Problem: Smaller Arms
Having too much volume in your sleeves can make your entire garment appear much larger than it actually is. Be aware that using bulkier fabric and adding a lining will take up some of the extra ease you see in your muslin. Also, if you plan to wear heavier clothing like sweaters beneath your jacket or coat, be sure to leave enough room for that by trying your muslin over similar clothing.
1. Draw a lengthwise line down the center of lower sleeve (M). Slash the piece in half along this line.
2. Tape each half of lower sleeve (M) to upper sleeve (N) along the seam lines. Check the notches to make sure you are taping the back to the back and the front to the front. Your two piece sleeve should now look more like a typical one piece sleeve.
3. Draw a pivot point at the armhole curve of lower sleeve (N) on each side, as shown. Draw a line from these points toward the circle marking the top of the sleeve cap (red line).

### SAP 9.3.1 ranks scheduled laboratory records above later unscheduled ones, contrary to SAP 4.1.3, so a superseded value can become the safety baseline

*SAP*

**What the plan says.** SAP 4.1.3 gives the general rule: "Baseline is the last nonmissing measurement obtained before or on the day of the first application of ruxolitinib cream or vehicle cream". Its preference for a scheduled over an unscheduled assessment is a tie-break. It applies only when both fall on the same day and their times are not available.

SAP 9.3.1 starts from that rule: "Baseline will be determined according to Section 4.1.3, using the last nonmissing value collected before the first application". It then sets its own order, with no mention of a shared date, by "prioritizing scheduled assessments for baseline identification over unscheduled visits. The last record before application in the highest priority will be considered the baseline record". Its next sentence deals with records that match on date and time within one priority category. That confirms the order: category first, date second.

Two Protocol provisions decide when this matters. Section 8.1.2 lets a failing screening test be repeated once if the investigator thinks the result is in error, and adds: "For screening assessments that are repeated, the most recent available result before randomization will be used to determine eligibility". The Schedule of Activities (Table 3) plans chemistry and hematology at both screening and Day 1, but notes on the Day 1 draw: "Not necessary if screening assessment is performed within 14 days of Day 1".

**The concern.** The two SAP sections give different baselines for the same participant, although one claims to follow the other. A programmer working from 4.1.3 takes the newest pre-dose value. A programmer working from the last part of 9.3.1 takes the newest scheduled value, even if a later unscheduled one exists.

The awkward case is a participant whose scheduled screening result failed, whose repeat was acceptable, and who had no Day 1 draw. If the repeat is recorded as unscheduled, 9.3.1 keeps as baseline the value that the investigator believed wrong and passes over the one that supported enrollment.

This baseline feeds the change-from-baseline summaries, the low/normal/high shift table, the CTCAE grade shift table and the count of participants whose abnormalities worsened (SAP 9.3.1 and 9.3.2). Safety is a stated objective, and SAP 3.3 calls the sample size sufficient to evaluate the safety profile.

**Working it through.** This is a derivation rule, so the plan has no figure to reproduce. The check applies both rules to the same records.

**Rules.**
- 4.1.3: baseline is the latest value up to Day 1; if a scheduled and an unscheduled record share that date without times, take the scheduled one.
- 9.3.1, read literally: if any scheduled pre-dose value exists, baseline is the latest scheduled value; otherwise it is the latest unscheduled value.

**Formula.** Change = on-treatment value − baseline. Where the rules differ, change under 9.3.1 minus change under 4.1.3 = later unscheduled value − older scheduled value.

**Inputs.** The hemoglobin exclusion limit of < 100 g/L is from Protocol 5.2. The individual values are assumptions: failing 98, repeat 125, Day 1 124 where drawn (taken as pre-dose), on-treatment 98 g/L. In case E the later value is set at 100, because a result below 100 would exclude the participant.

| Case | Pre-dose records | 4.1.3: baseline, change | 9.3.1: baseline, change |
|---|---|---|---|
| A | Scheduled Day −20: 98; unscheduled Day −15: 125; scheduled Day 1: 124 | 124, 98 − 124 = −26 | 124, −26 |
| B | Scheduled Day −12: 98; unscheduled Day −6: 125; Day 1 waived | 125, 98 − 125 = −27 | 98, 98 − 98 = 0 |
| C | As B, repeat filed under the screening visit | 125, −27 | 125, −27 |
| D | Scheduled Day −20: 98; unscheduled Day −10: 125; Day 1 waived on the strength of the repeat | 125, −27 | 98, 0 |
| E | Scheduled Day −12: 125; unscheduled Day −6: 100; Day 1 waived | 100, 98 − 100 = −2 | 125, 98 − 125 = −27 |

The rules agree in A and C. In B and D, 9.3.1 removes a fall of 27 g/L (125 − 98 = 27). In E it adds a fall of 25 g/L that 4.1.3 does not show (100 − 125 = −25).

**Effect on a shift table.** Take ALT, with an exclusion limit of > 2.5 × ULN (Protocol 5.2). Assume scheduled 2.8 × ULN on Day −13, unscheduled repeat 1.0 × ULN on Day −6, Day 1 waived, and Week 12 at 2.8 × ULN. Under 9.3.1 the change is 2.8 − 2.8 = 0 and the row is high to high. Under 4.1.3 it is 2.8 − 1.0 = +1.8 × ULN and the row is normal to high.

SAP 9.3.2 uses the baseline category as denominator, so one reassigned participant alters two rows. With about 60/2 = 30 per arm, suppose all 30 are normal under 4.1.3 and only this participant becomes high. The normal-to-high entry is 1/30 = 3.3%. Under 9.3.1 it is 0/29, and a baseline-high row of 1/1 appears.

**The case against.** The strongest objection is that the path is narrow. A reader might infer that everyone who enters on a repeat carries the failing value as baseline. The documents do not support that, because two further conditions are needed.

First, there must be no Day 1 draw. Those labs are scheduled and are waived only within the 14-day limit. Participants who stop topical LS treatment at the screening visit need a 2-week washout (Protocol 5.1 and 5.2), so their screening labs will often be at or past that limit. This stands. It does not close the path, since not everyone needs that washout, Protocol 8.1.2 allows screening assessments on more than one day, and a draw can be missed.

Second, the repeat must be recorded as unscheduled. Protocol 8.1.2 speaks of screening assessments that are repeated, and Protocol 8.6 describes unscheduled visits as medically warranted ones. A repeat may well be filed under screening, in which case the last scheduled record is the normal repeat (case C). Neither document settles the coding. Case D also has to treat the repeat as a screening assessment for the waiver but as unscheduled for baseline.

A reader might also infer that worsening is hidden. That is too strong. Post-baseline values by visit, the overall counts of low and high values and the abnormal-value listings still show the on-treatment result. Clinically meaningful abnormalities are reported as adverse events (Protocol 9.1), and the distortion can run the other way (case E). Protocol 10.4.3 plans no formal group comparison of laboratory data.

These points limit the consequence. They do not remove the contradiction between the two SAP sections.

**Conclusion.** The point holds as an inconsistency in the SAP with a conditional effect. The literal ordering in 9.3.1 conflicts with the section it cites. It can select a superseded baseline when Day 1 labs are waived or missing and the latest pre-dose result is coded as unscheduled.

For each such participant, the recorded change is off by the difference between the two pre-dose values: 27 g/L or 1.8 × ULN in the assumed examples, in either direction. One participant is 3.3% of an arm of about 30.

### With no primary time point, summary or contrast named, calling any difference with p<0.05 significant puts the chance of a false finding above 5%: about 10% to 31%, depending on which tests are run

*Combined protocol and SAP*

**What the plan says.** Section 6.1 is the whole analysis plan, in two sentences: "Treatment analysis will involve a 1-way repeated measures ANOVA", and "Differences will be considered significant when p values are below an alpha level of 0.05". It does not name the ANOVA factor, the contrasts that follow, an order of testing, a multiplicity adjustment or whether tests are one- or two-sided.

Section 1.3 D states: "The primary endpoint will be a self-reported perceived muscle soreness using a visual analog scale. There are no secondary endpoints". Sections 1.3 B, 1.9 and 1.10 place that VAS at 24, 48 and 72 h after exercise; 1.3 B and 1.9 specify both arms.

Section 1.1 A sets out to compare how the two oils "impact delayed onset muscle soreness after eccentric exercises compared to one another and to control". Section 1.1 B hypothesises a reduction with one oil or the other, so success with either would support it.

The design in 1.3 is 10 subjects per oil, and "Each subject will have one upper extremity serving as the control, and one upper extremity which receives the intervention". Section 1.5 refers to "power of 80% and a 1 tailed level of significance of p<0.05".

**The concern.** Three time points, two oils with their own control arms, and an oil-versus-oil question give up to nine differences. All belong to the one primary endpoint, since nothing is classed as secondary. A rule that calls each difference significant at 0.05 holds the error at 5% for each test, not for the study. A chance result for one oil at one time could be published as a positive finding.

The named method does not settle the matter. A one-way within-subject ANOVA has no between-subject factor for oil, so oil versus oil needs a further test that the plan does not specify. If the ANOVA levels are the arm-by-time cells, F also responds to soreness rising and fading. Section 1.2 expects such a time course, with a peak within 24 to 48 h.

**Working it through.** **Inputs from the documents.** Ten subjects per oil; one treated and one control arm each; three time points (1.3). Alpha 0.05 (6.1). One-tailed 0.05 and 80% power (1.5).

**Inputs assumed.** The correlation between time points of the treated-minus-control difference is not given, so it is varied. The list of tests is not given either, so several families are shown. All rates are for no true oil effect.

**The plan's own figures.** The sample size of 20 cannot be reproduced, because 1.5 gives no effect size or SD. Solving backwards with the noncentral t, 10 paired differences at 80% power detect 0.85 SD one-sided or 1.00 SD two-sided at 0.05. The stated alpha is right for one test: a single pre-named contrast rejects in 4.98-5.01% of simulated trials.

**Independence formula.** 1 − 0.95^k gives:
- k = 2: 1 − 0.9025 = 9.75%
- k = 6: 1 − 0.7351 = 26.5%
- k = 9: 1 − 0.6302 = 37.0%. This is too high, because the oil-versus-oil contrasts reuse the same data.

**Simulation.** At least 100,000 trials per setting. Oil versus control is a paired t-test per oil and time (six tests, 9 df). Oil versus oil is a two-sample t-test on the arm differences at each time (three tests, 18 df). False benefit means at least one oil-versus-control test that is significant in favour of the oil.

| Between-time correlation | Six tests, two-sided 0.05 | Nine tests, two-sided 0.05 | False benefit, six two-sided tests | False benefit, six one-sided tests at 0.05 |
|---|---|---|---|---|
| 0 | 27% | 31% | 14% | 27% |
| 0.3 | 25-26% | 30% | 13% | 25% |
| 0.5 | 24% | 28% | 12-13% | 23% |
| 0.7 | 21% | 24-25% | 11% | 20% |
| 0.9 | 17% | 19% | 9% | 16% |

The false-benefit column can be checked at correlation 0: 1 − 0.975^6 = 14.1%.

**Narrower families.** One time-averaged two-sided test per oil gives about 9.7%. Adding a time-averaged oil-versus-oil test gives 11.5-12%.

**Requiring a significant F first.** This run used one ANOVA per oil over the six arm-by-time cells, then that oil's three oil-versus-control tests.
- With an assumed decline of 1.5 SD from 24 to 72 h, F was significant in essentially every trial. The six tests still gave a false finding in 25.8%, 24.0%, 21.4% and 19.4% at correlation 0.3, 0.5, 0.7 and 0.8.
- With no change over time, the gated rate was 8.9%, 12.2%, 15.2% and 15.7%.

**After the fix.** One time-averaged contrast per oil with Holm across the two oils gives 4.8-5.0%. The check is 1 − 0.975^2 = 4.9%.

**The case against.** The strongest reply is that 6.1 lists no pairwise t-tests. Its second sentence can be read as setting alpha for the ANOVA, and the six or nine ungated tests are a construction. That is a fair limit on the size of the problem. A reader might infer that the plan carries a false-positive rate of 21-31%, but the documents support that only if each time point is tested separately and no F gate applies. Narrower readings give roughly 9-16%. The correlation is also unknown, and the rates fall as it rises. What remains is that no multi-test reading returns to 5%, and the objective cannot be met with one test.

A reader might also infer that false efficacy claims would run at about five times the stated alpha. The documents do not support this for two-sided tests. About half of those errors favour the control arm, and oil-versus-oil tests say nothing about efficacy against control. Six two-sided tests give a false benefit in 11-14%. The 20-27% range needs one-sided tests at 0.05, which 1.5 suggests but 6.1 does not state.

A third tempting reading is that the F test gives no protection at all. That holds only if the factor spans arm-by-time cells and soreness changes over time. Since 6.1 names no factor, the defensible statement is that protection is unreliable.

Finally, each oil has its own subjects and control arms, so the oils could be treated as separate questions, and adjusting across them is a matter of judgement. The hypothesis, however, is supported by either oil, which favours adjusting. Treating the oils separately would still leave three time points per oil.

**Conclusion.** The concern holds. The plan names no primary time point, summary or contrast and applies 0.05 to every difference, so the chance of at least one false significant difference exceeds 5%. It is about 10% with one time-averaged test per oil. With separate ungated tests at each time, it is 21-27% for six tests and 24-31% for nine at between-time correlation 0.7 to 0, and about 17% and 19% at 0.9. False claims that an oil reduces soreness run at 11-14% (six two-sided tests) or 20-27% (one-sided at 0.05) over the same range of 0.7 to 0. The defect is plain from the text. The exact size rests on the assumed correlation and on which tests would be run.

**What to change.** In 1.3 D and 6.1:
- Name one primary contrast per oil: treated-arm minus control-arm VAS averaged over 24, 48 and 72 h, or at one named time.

4. Draw a line from the red circle down to the cuff of the sleeve on each side (blue line).
5. Slash the blue line up to the red circle. Turn and slash up to the circle at the top of the sleeve cap. Turn and slash toward the second red circle. Turn once more and slash down the second blue line through the hem. Clip the seam allowance at each red circle and at the circle at the top of the sleeve cap.
6. Pivot the pattern to raise the height of the sleeve cap, bringing the two red circles closer together. Pivot the sides to maintain their angle with the rest of the sleeve. Your sleeve will now be narrower, with a higher sleeve cap. You do not need to change the armhole.
When You’ve finished
Now that you’ve altered your fit and pattern, you may feel like creating another test version. This is entirely up to you and how severe the changes you’ve made are. For minor changes, you may feel confident moving on to cut your real fabric. For big changes, you may want to give it another test.